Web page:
Active vs passive funds: Can both play a role in your portfolio?

Both active and passive funds have merits and work in different market conditions. Investors should decide which approach suits their specific requirements. (Pixabay)
Both active and passive funds have merits and work in different market conditions. Investors should decide which approach suits their specific requirements. (Pixabay)


  • Active funds offer potential for higher returns through expert management, while passive funds provide cost-effective, market-mirroring options

It's one of the most popular debates in the investment industry: should investors choose actively managed funds or passive funds, such as exchange-traded funds (ETFs) or index funds, which simply replicate an underlying index?

For the uninitiated, active funds are managed by fund managers and their teams, who decide which securities (stocks, bonds, etc.) to buy and sell, based on their market assessment and analysis of individual securities. Passive funds, on the other hand, do not make such decisions and, instead, invest exactly as per the underlying index.

Both approaches have their advantages. A fund manager, usually supported by a research team, has several resources at their disposal to conduct extensive research on individual securities. The manager may identify potentially good companies to invest in, which may outperform the market and generate what is termed as ‘alpha’—the additional returns the fund generates over and above what is expected, given the nature of the risks taken by the fund.

However, passive fund enthusiasts argue that the market consists of many experts, making it difficult for any particular manager (and, therefore a scheme) to generate alpha consistently. As a result, investors would be better off investing in the market than trying to choose an active fund. The usually higher expenses of active funds may not be justified.

While discussions on active versus passive investing often focus on cost (low cost of passive funds versus high cost of active funds) and the ability (or inability) of active fund managers to generate alpha consistently, there are other aspects for investors to consider when choosing strategies.

Is the strategy unique?

Both active and passive strategies may offer unique approaches available only in a specific format. For instance, several smart beta strategies offered under the passive banner are based on specific factors such as quality, momentum, equal weight, etc. Multiple factor models, like the Alpha LowVol strategy (which considers both alpha and low volatility), may not be available for active funds. These strategies could serve specific purposes within investor portfolios.

Also Read: Hot funds and the curse of ‘self-inflated returns’

Similarly, many hybrid strategies and multi-asset investing, where the fund invests across various asset classes, including equity, debt and commodities, are available only in the active format. Even within pure equity, several strategies are available only for the active format, and not for passives.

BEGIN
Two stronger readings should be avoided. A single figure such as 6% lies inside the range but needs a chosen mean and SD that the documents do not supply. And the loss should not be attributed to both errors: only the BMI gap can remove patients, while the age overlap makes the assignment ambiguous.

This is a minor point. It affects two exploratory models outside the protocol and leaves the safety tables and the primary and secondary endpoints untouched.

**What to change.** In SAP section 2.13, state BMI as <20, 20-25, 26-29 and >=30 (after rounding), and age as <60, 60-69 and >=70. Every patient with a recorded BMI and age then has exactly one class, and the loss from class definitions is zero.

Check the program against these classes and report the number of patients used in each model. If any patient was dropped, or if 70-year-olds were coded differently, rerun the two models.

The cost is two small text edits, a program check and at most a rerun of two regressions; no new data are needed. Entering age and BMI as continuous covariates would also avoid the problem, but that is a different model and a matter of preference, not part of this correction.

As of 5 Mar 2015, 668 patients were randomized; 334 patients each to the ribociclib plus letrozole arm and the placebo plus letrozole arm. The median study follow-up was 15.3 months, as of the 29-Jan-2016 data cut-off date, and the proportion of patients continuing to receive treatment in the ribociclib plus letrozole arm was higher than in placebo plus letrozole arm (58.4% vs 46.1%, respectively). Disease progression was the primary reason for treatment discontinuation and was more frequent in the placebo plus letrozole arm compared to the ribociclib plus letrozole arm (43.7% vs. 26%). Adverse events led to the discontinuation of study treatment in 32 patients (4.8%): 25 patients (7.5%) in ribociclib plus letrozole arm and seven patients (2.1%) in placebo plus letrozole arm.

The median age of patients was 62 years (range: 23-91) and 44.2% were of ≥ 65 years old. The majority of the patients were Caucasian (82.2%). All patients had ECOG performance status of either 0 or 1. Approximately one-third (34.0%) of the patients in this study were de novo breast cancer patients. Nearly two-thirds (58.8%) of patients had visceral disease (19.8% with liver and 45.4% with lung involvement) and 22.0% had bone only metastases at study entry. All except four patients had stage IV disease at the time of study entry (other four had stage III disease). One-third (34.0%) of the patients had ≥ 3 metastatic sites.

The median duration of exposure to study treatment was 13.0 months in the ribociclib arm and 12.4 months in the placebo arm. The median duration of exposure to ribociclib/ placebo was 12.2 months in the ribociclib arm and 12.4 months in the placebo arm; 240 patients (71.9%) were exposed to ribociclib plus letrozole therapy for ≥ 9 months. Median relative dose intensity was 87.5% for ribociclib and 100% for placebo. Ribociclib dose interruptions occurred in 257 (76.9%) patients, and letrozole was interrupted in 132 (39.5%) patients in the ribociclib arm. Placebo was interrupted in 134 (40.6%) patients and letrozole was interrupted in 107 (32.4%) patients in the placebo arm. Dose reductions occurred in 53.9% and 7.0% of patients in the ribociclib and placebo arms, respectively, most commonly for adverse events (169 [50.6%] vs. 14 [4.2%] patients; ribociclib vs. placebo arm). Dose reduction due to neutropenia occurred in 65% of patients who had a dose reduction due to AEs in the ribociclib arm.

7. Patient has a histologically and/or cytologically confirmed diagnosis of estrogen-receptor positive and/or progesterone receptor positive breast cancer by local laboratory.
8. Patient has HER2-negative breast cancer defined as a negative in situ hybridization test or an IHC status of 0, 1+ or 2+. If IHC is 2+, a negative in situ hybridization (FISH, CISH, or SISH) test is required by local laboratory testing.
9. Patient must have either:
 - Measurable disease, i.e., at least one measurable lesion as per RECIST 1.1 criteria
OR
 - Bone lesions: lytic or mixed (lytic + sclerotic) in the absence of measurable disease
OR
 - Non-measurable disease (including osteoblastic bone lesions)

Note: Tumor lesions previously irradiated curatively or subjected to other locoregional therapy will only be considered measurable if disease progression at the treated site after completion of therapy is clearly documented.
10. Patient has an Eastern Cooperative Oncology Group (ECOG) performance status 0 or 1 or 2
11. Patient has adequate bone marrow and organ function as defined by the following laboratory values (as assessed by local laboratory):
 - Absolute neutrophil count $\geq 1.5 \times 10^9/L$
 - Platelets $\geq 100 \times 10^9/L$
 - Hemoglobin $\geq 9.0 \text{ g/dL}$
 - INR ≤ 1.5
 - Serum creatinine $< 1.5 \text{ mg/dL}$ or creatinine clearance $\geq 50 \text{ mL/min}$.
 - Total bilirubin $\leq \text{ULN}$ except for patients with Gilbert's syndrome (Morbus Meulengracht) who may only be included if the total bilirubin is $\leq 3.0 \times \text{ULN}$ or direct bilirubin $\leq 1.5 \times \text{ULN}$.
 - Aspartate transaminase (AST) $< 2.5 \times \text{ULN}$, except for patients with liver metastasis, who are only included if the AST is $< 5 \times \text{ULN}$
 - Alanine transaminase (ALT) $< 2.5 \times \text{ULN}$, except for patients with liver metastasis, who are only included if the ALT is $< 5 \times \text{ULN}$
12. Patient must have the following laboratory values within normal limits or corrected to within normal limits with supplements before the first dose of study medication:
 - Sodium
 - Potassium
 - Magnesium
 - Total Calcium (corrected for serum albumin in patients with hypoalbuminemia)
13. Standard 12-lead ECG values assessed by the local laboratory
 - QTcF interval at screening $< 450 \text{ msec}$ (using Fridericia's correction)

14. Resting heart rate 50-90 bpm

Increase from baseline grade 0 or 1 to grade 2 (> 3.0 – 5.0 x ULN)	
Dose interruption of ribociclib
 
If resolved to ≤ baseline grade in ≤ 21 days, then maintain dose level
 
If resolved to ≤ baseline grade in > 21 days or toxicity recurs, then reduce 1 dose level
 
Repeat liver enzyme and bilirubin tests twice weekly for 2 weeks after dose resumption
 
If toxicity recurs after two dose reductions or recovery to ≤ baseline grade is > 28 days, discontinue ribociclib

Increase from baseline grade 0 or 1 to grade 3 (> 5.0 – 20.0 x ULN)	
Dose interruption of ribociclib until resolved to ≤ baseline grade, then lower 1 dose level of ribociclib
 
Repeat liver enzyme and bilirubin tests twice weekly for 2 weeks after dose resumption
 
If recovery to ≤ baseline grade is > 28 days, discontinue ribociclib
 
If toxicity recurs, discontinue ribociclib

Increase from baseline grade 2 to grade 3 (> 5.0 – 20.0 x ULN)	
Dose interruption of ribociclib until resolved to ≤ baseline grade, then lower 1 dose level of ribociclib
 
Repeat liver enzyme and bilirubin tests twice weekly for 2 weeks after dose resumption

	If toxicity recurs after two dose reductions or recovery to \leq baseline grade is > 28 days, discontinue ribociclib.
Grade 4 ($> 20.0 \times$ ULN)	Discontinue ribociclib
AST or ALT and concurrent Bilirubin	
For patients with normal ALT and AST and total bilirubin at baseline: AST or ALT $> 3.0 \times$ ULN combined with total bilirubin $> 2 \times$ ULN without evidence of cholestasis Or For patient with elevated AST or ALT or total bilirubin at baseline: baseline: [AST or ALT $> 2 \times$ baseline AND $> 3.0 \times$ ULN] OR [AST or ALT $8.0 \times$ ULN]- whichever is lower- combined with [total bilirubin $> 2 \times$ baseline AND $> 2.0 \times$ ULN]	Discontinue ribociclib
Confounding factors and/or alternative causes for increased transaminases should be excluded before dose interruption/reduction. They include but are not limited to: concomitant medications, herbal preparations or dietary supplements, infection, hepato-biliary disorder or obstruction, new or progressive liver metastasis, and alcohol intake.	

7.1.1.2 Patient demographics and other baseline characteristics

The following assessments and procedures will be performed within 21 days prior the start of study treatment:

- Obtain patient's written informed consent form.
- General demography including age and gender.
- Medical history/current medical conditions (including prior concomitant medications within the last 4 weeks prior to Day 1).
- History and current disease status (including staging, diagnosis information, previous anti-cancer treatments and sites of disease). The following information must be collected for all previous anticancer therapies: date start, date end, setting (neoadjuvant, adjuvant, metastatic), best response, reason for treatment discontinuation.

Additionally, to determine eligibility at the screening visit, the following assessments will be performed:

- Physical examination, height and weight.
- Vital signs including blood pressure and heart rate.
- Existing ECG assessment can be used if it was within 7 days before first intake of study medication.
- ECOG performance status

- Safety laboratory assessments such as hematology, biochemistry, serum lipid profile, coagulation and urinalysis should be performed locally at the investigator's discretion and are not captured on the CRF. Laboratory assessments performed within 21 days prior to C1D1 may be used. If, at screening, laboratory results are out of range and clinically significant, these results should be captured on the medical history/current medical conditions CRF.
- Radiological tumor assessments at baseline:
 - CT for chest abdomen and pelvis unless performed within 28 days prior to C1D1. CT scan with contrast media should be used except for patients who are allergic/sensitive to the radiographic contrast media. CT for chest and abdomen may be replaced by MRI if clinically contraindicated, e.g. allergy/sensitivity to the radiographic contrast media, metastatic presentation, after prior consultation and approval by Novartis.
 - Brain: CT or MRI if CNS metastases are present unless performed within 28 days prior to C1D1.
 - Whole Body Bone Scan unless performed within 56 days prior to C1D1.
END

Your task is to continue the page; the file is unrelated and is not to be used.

Investors should first choose the right strategies suitable to them, regardless of the format, and then deliberate on other aspects such as costs and the potential of the fund to deliver returns as expected.

Portfolio construction

The maximum single stock limit for active funds is 10%, whereas for passive funds, single stock exposure could be as high as 35%. Passive funds tend to be more concentrated than active funds. For example, while the Nifty Bank Index Funds (passive) may have only 12 stocks, with the weight of the top stock being as high as 30%, actively managed banking and financial services funds may have 40-50 stocks, with the top holding not more than 7-8%. These two strategies may not be comparable, let alone the discussions around alpha.

Concentration and diversification have their advantages and disadvantages. Investors should evaluate what suits them better. If an investor believes the banking sector is best played with the largest banks, they may prefer the index fund. Conversely, if they believe the entire banking and financial services sector would do well, they might choose the active strategy.

Rules vs discretion

The fundamental difference is that passive investing is rules-based, while active funds use discretion at various stages of fund management. A small-cap index fund (passive) offers 100% exposure to the small-cap universe of the market, investing in stocks ranked 251 to 500 by market capitalization, in the exact proportion as the small-cap index. This provides pure small-cap exposure. An actively managed small-cap fund, however, may take a diversified approach, typically investing 70-75% in small-cap and the rest in large-cap, mid-cap and, possibly, some cash.

Both approaches have merits and work in different market conditions. Investors should decide which approach suits their specific requirements.

Asset allocation

To start with, investors need to decide on asset allocation—how much to invest in equity, fixed income, gold, etc. Generally, the longer the investment horizon (e.g., three years or more), the higher the allocation to equity and gold can be. 

Also Read: How are different fund of funds taxed?

The type of funds within each asset class should be decided next. For instance, within equity, how much should be allocated to large- or mid-cap funds, etc., if investors have specific views on sectors or themes. 

At this stage, investors can consider various active and passive strategies based on their preferences and requirements. Other aspects such as fund costs and the ability of fund managers to generate alpha consistently should be considered, but should certainly not be the primary focus of the investment decision.

Arun Sundaresan is head of ETF at Nippon Life India Asset Management

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